The commercial works are usually filled with compromises and at the end of the process, I can get really fed up with them. In the end, I don’t really feel like crying about NDAs : ) However, there were several projects so crazy that it is still unbelievable that they succeeded after all. I was once asked to help with a refurbishment of an old industrial hall of which several thousands of square meters of interiors were to be thoroughly rebuilt for the entirely new purposes. The only problem was the timing because they had two months from the very conception of “let’s do it here” until when they needed construction to be finished. Two months! This is how long it can take in my home country to just get a building permit from authorities when a project is already finished. Fortunately, the task was set abroad. Then there were 3-4 weeks of producing up to ten renderings a day with all the design process taking place while modeling the scenes at the same time. Most of the physical elements (apart from some crucial structural ones) were manufactured based on the renderings (and some extra top/side views). I had one trip planned in advance for this period (as I had no idea it was going to be that manic) so I simply had to take that work with me (the well known nightmares of making 3d and travel). There is another anecdote from those days: I was at the railway station, rendering on my laptop. Suddenly, there happened to be some suspicious package noticed and everybody left while authorities were to take care of it. Everybody left – apart from me – stuck there, rendering and really unwilling to cease in the middle.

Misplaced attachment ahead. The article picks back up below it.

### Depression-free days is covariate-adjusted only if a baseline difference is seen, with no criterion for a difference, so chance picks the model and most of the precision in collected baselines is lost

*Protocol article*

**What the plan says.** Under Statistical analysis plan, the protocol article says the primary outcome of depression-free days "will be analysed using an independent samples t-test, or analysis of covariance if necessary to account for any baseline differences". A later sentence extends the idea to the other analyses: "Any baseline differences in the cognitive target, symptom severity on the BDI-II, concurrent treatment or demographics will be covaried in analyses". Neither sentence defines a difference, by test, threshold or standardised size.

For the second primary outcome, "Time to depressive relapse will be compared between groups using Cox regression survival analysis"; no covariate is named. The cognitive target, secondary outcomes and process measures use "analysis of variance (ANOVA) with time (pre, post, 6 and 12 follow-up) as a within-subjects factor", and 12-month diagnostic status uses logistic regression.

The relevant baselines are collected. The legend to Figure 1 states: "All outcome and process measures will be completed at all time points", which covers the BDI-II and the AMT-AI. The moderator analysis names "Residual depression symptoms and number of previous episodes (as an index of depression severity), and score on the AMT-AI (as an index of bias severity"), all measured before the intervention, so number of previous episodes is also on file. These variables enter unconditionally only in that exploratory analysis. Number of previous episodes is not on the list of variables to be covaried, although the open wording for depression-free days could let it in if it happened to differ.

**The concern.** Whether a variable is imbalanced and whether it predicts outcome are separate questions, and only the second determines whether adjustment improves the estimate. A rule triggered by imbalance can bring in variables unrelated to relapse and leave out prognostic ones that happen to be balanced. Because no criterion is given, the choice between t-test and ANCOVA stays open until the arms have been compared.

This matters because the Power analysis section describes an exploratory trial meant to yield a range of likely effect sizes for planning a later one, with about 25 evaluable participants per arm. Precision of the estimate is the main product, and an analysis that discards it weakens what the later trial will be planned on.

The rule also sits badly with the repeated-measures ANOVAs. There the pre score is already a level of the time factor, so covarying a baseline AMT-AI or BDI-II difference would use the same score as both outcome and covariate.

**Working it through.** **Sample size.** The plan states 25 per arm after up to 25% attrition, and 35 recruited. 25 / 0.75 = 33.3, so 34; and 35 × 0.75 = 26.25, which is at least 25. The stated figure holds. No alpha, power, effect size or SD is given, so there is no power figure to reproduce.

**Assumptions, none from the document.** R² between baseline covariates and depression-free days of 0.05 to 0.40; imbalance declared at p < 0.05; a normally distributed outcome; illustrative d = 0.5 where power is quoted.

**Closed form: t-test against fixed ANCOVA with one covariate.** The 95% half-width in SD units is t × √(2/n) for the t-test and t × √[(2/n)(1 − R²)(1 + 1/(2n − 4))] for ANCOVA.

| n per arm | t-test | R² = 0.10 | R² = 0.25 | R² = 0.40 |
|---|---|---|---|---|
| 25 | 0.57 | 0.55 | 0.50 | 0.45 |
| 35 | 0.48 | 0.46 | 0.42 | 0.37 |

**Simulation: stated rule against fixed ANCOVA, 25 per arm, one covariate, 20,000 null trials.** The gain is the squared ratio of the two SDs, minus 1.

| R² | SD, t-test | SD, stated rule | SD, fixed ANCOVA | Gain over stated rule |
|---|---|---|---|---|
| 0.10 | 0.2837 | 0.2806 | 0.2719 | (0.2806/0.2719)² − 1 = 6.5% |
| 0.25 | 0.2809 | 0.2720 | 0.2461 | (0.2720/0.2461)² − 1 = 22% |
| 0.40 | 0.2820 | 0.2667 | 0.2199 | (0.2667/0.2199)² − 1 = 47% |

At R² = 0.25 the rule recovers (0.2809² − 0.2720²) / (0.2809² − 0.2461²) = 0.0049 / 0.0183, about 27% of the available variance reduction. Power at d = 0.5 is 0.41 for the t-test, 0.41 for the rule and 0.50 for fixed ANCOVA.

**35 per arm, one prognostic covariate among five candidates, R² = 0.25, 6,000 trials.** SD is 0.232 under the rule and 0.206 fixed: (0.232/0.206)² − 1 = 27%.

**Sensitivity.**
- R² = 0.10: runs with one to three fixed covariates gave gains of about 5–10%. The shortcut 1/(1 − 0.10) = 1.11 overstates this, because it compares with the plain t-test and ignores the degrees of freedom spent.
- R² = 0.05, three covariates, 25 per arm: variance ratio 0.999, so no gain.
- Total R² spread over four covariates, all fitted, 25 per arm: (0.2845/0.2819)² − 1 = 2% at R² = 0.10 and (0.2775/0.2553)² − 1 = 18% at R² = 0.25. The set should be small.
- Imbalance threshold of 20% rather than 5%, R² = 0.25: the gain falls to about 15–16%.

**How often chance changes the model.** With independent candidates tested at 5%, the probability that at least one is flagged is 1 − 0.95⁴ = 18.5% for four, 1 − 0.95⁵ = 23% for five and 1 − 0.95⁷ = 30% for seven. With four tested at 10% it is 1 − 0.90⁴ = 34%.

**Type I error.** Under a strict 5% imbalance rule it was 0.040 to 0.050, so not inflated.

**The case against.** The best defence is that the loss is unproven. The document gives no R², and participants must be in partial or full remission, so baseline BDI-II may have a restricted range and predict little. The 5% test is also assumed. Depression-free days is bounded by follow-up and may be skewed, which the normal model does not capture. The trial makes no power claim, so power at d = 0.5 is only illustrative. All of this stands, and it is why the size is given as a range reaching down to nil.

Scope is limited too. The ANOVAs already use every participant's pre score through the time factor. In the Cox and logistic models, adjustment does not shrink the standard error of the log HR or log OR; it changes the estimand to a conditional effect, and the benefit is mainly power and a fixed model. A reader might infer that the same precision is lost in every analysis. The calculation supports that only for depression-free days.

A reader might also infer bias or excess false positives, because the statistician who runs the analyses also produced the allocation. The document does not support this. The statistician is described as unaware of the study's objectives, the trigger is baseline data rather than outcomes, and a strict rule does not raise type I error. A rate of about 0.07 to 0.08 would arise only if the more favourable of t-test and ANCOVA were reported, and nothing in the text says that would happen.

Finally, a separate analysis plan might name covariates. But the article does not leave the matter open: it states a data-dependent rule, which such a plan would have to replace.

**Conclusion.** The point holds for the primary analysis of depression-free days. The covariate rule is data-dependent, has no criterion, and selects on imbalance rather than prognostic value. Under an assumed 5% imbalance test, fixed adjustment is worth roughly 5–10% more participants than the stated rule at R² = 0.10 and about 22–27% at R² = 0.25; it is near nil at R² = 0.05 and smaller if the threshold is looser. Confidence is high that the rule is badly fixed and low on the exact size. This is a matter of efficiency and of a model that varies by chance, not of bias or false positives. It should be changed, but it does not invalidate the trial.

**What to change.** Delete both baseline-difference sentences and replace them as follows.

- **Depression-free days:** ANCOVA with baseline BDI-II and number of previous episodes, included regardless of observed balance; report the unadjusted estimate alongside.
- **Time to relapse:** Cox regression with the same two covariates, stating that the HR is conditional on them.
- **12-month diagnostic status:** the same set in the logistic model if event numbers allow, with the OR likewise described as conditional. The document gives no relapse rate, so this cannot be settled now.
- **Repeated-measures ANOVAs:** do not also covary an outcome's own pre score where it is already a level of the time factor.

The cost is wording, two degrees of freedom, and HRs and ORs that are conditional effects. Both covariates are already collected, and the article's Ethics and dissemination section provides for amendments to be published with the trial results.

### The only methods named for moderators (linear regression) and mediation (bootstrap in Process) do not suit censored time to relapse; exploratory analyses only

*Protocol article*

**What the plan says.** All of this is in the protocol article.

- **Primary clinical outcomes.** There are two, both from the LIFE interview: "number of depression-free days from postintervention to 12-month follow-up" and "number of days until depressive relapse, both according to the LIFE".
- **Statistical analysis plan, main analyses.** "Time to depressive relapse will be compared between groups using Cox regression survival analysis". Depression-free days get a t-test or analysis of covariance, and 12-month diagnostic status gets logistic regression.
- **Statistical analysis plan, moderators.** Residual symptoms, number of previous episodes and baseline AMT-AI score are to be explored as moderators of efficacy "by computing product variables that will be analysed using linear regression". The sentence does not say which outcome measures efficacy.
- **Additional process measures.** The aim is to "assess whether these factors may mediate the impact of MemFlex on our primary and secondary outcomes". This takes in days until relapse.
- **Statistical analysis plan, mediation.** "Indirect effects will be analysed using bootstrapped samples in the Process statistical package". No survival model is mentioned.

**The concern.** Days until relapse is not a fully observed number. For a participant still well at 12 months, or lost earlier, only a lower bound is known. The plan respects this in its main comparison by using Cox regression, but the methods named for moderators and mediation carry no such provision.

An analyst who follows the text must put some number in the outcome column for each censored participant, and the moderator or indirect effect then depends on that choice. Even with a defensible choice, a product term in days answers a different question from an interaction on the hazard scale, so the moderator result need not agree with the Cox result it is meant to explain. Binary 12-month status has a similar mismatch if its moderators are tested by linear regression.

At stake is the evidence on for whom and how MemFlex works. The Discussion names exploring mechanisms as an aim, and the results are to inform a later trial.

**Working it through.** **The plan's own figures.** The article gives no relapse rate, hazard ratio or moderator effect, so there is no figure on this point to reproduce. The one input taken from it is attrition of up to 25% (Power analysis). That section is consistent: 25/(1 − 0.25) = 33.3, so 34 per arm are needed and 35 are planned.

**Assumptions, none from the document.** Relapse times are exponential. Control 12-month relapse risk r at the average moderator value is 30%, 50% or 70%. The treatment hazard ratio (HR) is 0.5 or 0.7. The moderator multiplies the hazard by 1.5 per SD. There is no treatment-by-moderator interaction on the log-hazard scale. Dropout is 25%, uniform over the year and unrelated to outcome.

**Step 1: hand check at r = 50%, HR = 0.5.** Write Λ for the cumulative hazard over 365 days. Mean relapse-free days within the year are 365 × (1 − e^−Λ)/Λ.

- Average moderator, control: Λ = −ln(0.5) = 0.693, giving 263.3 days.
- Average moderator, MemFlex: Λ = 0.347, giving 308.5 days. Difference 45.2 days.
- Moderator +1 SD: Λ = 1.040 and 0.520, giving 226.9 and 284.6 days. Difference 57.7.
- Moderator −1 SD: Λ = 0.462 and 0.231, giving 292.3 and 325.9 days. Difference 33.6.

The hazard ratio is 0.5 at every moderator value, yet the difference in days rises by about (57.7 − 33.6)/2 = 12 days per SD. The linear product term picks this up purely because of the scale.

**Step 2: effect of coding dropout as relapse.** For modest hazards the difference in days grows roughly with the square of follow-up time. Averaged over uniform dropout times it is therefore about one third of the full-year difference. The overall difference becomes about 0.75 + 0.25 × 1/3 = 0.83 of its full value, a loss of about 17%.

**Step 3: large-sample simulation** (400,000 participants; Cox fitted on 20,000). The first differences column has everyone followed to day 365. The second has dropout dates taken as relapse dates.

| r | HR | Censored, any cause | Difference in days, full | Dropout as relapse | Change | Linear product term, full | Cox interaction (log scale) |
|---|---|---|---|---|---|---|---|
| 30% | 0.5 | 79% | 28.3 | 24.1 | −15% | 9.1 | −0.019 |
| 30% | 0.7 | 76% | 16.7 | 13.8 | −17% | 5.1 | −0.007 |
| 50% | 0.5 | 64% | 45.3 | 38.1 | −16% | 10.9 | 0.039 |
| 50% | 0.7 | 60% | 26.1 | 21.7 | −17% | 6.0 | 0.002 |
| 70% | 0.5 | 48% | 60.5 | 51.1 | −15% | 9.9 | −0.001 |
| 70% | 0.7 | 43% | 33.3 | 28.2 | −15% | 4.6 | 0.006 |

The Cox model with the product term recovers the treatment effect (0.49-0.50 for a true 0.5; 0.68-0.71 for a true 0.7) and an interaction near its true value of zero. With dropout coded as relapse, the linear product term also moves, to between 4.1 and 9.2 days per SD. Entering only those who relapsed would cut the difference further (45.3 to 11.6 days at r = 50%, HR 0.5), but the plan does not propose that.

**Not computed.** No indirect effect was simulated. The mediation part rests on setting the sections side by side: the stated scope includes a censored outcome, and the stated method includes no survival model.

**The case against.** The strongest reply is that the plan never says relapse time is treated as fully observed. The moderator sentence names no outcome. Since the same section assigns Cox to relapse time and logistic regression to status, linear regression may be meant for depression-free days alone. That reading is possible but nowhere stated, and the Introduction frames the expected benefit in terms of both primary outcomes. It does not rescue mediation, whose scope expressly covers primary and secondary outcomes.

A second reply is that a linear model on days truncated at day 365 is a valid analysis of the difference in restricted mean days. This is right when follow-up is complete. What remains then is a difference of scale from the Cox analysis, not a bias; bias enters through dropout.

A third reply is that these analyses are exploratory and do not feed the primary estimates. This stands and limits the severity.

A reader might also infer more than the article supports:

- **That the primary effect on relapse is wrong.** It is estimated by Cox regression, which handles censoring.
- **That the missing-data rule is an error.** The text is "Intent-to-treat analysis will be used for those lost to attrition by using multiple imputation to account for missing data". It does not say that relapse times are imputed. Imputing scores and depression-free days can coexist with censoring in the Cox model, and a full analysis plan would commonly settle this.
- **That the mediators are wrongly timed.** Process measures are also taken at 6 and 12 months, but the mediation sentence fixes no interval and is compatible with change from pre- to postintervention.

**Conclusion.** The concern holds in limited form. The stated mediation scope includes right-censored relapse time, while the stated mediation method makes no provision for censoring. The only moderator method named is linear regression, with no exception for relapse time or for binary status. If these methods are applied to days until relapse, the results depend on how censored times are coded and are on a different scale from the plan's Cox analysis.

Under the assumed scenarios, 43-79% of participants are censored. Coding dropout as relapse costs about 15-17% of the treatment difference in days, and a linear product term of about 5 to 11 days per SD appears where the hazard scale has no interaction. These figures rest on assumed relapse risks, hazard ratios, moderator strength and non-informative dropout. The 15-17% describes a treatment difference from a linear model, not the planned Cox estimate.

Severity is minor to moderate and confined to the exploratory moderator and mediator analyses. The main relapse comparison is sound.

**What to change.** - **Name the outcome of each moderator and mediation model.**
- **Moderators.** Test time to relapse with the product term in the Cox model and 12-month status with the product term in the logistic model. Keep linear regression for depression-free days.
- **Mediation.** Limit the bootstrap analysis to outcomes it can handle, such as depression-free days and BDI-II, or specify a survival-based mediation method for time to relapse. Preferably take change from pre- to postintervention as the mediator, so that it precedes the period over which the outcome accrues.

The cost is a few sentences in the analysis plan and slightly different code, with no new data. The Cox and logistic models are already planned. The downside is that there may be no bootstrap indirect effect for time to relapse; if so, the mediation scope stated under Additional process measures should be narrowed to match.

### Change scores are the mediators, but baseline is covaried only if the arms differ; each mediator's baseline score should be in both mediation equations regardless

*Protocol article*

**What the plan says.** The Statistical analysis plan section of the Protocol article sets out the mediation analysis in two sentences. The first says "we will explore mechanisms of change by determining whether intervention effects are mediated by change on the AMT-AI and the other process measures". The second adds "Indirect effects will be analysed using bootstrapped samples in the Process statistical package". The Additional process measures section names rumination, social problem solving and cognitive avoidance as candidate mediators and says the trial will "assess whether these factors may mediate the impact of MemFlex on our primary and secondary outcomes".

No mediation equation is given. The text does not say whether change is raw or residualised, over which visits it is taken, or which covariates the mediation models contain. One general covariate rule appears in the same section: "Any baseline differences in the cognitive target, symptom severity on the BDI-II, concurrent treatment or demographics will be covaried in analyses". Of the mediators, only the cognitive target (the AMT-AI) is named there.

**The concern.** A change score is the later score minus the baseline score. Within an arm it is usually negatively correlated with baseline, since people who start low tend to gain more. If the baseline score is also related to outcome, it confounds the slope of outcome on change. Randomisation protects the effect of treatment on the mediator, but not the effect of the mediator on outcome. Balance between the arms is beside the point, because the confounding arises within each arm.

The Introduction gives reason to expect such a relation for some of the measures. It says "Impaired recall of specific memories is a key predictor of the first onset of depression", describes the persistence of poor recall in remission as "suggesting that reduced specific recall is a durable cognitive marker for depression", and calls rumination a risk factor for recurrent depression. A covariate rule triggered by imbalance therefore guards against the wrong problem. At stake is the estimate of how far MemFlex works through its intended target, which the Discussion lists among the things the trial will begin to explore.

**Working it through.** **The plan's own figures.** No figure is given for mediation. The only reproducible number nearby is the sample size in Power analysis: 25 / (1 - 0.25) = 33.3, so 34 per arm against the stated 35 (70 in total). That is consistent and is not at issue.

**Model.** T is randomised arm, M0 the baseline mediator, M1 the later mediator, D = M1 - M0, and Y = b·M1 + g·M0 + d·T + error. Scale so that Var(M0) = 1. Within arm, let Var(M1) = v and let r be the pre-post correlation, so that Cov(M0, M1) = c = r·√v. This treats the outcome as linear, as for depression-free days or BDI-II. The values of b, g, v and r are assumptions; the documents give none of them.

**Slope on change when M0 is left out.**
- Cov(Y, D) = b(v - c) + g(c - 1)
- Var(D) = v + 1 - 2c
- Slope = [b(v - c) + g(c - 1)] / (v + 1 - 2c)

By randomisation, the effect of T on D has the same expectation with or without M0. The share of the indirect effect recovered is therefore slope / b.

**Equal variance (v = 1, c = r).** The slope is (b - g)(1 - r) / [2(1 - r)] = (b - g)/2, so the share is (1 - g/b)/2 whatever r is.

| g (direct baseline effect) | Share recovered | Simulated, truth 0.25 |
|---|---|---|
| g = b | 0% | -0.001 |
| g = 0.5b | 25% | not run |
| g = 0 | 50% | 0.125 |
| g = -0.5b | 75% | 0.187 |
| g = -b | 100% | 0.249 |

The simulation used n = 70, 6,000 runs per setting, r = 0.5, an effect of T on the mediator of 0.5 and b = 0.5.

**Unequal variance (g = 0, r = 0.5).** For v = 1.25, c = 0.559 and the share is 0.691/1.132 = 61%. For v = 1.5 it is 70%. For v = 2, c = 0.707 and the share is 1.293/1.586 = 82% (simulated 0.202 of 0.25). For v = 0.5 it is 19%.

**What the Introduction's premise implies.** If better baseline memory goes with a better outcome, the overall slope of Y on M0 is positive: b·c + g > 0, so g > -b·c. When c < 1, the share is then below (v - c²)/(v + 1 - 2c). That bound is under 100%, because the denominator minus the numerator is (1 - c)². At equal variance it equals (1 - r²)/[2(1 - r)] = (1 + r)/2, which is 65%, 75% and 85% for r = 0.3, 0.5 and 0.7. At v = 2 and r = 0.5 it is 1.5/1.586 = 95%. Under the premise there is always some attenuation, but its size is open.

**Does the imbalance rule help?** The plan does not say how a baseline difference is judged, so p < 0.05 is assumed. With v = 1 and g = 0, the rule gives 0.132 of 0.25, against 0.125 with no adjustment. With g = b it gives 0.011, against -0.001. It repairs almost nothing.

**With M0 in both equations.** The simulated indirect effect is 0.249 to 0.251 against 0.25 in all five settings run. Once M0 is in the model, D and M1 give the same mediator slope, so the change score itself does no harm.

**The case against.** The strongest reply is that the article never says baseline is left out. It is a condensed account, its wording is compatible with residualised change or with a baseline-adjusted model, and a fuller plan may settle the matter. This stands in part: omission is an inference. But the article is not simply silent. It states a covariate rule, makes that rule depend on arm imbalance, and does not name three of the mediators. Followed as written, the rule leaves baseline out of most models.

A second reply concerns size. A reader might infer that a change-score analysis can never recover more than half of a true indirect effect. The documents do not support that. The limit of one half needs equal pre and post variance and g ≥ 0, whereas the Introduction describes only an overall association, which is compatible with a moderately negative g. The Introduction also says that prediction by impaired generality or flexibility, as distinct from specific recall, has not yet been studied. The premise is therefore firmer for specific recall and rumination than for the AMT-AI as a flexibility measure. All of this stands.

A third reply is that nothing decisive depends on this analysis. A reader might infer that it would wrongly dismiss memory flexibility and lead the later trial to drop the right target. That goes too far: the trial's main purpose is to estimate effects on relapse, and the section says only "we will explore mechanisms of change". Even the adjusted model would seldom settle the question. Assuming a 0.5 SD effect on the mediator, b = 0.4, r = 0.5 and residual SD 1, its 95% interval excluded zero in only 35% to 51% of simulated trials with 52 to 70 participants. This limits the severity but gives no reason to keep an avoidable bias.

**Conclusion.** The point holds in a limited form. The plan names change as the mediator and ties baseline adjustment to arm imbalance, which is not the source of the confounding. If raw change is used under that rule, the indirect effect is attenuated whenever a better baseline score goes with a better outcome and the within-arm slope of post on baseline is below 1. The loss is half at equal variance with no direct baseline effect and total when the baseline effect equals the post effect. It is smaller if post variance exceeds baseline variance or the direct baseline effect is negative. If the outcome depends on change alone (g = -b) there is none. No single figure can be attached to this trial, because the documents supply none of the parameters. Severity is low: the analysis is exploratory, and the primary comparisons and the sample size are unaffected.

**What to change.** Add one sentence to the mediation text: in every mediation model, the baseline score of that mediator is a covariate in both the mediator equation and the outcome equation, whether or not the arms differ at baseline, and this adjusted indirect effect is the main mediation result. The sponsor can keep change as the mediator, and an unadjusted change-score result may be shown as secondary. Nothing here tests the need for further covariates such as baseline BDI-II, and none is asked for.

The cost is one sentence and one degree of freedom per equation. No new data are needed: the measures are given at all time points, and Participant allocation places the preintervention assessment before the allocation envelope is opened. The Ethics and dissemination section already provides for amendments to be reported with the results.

That was the kind of job of which you don’t have any grand images to show after it is done. However, you are left with a few decent stories (I must say that I am guilty of taking up many weird jobs not because they were well paid or gave the creative potential but simply seemed to become a fine story to tell after all would be done). I am kind of proud that it succeeded but it was already many years ago and I strongly believe that my occupational health has improved since those days : )”
What most important lesson would you like to share with starting artists?